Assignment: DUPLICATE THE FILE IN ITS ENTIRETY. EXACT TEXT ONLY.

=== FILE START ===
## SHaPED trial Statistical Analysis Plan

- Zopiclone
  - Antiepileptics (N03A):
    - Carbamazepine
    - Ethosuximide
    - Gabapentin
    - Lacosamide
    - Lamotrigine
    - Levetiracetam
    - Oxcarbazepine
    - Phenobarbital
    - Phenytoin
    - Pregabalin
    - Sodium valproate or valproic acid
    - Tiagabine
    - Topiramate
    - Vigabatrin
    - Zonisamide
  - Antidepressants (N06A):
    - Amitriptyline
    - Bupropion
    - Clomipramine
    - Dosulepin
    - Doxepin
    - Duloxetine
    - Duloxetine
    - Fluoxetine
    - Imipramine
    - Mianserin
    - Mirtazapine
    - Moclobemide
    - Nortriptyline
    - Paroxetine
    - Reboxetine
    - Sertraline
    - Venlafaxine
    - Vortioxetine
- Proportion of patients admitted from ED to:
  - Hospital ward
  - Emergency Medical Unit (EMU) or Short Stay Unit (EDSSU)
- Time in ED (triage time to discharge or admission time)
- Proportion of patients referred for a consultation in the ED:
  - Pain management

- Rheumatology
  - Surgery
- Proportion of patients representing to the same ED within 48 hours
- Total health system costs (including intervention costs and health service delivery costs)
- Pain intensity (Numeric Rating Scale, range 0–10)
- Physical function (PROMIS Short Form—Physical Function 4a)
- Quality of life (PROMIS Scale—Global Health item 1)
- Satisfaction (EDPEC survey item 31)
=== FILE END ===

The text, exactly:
## SHaPED trial Statistical Analysis Plan

- Zopiclone
  - Antiepileptics (N03A):
    - Carbamazepine
    - Ethosuximide
    - Gabapentin
    - Lacosamide
    - Lamotrigine
    - Levetiracetam
    - Oxcarbazepine
    - Phenobarbital
    - Phenytoin
    - Pregabalin
    - Sodium valproate or valproic acid
    - Tiagabine
    - Topiramate
    - Vigabatrin
    - Zonisamide
  - Antidepressants (N06A):
    - Amitriptyline
    - Bupropion
    - Clomipramine
    - Dosulepin
    - Doxepin
    - Duloxetine
    - Duloxetine
    - Fluoxetine
    - Imipramine
    - Mianserin
    - Mirtazapine
    - Moclobemide
    - Nortriptyline
    - Paroxetine
    - Reboxetine
    - Sertraline
    - Venlafaxine
    - Vortioxetine
- Proportion of patients admitted from ED to:
  - Hospital ward
  - Emergency Medical Unit (EMU) or Short Stay Unit (EDSSU)
- Time in ED (triage time to discharge or admission time)
- Proportion of patients referred for a consultation in the ED:
  - Pain management

- Rheumatology
  - Surgery
- Proportion of patients representing to the same ED within 48 hours
- Total health system costs (including intervention costs and health service delivery costs)
- Pain intensity (Numeric Rating Scale, range 0–10)
- Physical function (PROMIS Short Form—Physical Function 4a)
- Quality of life (PROMIS Scale—Global Health item 1)
- Satisfaction (EDPEC survey item 31)